Chinatown establishments navigate rising costs and anti-Asian hate crimes
Taco Bell is bringing back its favorite item on the menu, Mexican Pizza. Dairy Queen launched Stackburger after record sales in 2021. Chick-fil-a reported business success in spite of inflation.
Meanwhile, JISU Vegetarian, a new establishment in Chinatown, has had to slash items on the menu and raise overall prices by 15%, just to remain afloat. The Nishiki Premium multigrain rice, a chief ingredient for many of its fares, might no longer be affordable for owner Zhong Yi Wang.
However, Wang’s worries go beyond the bills and the menu. In his fifties, he reopened the restaurant last year amidst rising anti-Asian hate in the city. The business has faced regular assaults. The front door was smashed, food and decorative bamboo plants were stolen. “It’s very hard to do business in this area right now,” Wang said.
Anti-Asian hate crime in the city was up by 361% last year, according to NYPD. Chinatown’s residents and its businesses have also been on the receiving end of assault and vandalism. As of March this year, 380 of its 1670 ground-floor storefronts stand empty. Wang’s youngest daughter of fifteen was assaulted in the neighborhood last year. The case is still in court. “We don’t know how to keep ourselves safe,” he said.
Many restaurants in the city continue to struggle amidst uncertain recovery from the COVID-19 pandemic, high inflation, labor shortages and a drop in the number of tourists pouring into the city. In Chinatown, those struggles have been compounded by hate crimes.
Lynn Minnaert, a professor of social sustainability at New York University, said it’s not easy for local restaurants to work their way out of an environment like this. Being small and in the eye of a wave of anti-Asian hostility makes things much more difficult. In the minds of customers, Minnaert said, all Chinese restaurants are the same. “The little guys during this time have to distinguish themselves. Are you friendly? Are you healthy?”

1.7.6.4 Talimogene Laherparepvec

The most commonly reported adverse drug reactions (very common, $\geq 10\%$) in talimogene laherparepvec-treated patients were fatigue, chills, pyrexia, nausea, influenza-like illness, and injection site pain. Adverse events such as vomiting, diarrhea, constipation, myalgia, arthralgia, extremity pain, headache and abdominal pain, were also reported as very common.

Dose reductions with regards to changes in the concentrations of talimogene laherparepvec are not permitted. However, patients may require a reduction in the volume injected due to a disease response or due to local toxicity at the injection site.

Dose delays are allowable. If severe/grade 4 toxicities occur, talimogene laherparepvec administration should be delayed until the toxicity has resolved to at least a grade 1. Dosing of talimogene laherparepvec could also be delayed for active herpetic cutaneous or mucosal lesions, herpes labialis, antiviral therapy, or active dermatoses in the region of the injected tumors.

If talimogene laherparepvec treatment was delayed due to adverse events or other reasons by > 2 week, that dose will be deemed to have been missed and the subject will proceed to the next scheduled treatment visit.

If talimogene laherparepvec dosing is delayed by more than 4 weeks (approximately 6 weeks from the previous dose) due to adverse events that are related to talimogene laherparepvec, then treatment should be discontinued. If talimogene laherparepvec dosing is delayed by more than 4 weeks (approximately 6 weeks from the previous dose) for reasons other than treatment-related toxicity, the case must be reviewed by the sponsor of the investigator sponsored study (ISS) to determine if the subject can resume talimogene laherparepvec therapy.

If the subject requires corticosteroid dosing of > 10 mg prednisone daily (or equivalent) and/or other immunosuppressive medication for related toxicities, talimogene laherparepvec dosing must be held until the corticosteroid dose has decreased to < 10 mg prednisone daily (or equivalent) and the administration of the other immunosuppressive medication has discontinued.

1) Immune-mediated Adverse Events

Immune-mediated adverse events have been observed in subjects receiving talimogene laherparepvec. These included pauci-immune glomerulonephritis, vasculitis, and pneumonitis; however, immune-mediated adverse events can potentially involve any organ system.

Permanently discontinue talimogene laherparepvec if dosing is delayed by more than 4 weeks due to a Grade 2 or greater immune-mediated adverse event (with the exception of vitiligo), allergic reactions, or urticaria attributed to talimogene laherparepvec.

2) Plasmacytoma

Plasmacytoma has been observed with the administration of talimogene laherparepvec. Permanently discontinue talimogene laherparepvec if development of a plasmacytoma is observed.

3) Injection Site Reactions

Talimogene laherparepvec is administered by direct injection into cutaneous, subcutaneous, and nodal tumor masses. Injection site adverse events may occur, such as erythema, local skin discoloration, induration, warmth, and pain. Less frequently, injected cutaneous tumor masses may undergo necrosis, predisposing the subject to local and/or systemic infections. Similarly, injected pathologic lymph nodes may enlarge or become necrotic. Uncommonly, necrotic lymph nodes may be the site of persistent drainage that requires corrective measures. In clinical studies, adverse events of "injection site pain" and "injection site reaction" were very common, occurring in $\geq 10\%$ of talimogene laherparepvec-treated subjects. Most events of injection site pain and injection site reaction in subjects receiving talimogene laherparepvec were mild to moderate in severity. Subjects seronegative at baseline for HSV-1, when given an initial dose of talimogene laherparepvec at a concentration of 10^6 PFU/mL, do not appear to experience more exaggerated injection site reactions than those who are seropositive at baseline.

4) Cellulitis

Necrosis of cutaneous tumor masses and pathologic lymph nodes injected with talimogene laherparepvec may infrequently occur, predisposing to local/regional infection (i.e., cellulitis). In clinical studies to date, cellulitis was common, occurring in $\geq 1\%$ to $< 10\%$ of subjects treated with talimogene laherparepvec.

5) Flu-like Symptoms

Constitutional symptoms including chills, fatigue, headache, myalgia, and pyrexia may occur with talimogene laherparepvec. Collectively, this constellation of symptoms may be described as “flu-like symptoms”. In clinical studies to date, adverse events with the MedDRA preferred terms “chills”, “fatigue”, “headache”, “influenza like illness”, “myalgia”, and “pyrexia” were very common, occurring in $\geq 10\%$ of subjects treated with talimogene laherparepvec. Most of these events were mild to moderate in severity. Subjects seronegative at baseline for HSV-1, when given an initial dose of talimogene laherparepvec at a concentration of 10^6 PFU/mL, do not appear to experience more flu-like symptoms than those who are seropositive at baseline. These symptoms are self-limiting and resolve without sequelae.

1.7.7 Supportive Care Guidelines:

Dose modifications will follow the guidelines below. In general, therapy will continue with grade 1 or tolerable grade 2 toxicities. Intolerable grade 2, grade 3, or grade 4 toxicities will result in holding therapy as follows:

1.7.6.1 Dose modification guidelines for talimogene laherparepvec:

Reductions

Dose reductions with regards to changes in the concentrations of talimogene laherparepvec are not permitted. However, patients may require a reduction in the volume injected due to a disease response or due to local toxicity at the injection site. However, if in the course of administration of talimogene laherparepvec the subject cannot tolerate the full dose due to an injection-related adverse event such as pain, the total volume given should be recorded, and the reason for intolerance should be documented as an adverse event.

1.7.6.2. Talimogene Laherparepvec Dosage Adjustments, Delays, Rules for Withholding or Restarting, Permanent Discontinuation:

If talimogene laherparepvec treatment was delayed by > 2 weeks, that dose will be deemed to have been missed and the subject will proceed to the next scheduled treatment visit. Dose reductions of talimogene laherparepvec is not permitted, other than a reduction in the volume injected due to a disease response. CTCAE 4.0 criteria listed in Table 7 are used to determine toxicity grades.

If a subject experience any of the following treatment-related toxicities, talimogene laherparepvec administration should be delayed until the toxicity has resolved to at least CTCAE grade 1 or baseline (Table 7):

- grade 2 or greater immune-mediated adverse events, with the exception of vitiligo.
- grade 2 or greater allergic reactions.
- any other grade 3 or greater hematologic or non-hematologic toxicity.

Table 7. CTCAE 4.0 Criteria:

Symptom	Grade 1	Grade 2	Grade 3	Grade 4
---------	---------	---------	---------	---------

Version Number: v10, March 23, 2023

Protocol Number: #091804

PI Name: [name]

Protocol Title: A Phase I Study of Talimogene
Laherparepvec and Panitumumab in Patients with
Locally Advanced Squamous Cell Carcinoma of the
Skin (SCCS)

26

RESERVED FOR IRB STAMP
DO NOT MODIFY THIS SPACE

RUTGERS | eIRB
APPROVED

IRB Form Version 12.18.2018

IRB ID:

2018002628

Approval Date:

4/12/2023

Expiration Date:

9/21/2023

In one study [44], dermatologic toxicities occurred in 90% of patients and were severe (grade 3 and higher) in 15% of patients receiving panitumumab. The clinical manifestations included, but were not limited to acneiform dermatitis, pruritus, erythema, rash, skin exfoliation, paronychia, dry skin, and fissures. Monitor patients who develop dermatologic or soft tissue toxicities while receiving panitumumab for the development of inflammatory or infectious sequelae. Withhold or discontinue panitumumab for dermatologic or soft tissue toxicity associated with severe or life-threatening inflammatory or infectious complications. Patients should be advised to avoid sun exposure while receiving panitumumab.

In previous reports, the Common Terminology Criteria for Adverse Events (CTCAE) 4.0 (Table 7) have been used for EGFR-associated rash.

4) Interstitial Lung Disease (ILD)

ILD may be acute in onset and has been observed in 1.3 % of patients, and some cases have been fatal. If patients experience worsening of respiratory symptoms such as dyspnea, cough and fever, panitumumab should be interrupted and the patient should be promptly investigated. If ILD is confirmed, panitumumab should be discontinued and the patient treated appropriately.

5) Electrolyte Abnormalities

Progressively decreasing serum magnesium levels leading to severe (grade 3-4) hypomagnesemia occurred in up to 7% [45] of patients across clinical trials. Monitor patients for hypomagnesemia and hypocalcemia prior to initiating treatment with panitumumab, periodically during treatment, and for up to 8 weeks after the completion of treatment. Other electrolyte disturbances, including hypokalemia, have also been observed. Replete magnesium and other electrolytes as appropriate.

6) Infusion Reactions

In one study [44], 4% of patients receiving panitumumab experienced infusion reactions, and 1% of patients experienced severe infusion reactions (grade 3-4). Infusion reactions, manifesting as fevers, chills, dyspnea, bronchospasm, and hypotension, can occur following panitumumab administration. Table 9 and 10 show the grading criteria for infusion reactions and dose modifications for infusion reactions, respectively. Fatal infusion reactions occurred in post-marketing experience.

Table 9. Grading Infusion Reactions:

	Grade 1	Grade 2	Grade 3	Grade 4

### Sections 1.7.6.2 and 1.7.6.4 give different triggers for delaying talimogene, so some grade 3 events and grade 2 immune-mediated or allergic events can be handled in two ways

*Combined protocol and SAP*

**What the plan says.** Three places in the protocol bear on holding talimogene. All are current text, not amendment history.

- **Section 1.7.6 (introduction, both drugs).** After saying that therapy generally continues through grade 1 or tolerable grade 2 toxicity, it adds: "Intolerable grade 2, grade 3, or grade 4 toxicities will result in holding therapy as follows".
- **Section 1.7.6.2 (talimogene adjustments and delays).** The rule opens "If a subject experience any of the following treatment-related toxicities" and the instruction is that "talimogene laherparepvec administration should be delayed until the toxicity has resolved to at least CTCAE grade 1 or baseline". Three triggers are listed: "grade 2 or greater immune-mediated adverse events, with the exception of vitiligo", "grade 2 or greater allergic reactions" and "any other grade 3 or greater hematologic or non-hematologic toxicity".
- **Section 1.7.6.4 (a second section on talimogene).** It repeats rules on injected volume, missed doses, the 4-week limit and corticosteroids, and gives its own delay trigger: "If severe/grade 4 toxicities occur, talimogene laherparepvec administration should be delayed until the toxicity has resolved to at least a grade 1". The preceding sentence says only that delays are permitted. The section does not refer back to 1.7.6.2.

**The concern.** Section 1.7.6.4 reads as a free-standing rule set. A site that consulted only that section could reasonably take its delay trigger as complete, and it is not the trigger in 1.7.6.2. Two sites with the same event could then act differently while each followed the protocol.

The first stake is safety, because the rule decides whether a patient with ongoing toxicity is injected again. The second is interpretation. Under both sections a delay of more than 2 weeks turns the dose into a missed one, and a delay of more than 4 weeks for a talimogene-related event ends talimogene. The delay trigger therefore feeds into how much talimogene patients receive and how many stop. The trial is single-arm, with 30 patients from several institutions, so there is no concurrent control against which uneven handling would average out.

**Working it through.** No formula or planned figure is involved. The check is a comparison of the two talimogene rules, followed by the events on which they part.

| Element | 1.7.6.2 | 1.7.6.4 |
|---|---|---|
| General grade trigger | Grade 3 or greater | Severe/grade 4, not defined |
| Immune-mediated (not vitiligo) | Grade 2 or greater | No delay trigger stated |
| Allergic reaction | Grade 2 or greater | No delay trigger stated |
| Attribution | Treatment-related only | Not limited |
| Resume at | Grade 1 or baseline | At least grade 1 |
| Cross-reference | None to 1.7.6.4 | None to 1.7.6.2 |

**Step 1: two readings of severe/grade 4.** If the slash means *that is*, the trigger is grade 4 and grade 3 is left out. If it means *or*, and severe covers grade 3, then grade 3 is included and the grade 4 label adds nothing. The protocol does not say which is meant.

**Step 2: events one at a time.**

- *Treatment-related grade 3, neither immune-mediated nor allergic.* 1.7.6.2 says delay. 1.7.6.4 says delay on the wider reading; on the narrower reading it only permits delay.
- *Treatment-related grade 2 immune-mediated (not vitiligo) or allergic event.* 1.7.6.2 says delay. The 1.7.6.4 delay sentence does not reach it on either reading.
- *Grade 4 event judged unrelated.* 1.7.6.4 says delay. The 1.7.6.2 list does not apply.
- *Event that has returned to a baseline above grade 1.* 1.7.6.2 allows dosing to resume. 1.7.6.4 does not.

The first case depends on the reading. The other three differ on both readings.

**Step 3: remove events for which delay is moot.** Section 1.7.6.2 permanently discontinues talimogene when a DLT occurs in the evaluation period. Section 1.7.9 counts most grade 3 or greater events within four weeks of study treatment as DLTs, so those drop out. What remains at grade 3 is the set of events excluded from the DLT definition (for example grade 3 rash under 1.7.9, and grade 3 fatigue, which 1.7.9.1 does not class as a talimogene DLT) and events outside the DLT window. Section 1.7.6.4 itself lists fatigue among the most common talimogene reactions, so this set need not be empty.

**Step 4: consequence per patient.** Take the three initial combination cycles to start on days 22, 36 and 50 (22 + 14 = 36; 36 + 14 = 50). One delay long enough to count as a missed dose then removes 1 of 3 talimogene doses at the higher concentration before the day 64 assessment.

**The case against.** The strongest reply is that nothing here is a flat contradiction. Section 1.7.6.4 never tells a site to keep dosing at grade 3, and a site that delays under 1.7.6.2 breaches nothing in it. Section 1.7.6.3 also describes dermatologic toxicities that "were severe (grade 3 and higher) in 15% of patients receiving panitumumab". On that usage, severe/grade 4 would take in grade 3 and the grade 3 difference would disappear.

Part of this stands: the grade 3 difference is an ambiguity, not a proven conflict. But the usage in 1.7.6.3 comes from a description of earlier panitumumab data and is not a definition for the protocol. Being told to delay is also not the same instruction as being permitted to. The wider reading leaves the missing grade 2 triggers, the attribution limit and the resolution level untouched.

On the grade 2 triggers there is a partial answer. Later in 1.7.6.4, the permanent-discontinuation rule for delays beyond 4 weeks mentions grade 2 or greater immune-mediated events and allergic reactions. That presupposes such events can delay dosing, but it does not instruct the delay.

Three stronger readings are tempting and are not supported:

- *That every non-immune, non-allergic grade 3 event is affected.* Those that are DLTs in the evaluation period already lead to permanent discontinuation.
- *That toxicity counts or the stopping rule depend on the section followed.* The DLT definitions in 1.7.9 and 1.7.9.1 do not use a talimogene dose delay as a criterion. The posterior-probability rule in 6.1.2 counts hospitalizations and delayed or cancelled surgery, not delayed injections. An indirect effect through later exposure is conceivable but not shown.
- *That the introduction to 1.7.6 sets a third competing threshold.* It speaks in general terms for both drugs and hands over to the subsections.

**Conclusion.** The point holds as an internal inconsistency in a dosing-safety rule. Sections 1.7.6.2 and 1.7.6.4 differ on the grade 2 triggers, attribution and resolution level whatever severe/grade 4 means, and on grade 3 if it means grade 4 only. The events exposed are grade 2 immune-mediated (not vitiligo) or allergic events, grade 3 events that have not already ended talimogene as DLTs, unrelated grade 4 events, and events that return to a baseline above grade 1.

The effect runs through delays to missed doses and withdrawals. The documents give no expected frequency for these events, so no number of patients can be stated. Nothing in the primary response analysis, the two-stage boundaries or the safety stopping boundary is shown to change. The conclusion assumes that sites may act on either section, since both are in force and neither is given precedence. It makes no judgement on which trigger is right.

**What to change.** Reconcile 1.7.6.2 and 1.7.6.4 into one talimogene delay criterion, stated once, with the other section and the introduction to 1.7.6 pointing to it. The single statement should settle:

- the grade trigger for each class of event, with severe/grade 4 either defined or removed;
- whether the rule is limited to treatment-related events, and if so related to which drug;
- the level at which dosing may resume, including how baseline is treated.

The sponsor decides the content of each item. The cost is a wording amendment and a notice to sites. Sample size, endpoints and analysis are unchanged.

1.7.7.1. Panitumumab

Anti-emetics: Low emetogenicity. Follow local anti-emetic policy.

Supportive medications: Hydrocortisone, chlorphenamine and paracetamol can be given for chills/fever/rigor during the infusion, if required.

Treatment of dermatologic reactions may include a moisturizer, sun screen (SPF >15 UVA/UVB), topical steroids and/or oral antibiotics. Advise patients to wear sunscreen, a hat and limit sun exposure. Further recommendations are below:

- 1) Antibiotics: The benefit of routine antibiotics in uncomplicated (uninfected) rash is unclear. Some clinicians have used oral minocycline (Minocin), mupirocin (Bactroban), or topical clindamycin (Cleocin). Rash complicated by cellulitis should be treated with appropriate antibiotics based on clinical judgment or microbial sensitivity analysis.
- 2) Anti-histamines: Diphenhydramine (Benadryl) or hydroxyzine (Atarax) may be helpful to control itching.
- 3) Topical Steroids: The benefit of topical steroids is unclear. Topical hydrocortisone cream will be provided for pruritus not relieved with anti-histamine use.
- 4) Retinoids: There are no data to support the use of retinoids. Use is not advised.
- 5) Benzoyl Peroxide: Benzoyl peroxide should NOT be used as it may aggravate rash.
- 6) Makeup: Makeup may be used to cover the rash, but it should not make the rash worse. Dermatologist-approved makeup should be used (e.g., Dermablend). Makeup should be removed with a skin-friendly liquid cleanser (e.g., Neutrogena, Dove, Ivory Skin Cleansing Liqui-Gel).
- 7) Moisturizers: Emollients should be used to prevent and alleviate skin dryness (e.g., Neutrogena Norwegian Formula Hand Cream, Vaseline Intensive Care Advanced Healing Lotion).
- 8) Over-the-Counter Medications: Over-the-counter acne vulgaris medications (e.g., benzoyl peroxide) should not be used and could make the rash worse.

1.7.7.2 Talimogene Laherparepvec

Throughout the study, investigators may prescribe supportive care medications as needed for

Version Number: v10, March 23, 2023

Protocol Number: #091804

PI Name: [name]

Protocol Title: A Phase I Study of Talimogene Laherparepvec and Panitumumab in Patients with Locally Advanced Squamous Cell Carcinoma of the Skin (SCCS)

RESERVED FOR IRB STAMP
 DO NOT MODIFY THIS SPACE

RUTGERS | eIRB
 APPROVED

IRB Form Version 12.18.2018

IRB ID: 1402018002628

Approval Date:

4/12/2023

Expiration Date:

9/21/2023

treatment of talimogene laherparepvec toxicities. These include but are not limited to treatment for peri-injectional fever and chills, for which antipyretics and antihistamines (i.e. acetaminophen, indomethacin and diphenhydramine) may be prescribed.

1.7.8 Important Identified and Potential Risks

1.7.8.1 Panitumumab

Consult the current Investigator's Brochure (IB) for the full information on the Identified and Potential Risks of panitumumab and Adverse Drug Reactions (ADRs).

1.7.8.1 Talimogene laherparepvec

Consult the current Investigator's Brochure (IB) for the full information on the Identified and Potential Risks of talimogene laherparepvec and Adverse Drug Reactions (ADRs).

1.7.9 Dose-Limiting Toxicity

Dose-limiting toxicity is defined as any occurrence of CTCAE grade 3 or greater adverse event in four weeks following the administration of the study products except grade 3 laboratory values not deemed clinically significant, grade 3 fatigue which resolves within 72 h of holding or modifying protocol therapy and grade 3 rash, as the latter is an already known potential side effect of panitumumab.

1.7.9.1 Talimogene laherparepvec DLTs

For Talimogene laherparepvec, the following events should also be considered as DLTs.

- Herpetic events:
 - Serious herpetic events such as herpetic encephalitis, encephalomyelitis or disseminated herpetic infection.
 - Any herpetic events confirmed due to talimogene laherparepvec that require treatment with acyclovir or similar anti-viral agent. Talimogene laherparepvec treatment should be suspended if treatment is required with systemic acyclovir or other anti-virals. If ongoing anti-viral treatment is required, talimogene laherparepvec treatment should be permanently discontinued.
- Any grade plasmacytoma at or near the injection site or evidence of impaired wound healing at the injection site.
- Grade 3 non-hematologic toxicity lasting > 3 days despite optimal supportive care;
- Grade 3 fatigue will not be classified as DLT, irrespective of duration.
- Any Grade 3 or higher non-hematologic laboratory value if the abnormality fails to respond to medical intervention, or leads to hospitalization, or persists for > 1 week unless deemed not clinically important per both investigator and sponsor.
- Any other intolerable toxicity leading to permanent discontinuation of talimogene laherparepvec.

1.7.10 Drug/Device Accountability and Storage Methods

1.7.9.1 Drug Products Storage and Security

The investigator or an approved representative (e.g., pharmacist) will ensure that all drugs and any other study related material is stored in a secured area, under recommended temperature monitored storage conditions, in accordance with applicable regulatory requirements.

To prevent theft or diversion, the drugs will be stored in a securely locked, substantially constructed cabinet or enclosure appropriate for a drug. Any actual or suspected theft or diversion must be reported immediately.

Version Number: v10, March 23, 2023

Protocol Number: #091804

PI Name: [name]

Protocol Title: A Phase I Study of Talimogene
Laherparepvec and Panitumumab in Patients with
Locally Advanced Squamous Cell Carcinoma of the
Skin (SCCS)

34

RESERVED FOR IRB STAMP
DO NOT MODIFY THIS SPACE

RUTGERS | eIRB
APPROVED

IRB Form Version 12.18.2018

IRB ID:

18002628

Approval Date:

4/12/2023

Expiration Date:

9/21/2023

The women of Wang’s household are the showrunners of JISU Vegetarian. His wife serves the patrons and his daughter lends a hand often. His niece, Maggie Chan, 26, manages their Instagram presence. The gendered aspect of anti-Asian hate crimes has added to the worries of Wang, who speaks very little English. “We had to call cops a total of eleven times from October 2021 until now, but they never caught any perpetrators,” he said.
Last summer, Jie Tan, an attorney from the community, got connected with Wang and decided to help with his financial troubles pro bono. They applied for funding from the State Agriculture Department’s Restaurant Resiliency program, which they received in December last year by partnering with the nonprofit Food Bank for New York City.
JISU Vegetarian served 5,675 meals to city residents as part of the program, which ended in March this year. The restaurant’s participation in the program that saved the business, in Tan’s words, was by luck of the draw. In her way, Tan tried to help Wang and his family overcome the linguistic and information barrier through her legal expertise and facility with English. “Why wasn’t the program application offered in Chinese?” she asked.
Jude Rodrigues, managing partner of Spice Symphony, an Indo-Chinese restaurant not far from JISU Vegetarian, shares Wang’s concerns about the safety of both business and community. Rodrigues has had to lay off staff, cut combos and buy groceries directly from producers to save costs. “We can’t scare away our customers by raising prices too much,” he said. “But we have to.”
Wang said his business model centers around filial care for the community. His ingredients contain Chinese herbs that help with anxiety, depression, dietary issues and other health concerns. The study of Chinese herbal medicine is part of his family heritage. “I want to help the city be healthy,” he said. In the face of rising costs of restaurant supplies and fear of hate crimes in the streets, Wang and his family are faced with hostilities in the very neighborhood that they have called home for three decades.
“Big boys like Taco Bell have economies of scale and can compete on price. The little ones can’t in a time like this,” Minnaert said. “Local communities really have to stick by their local, independent restaurants.”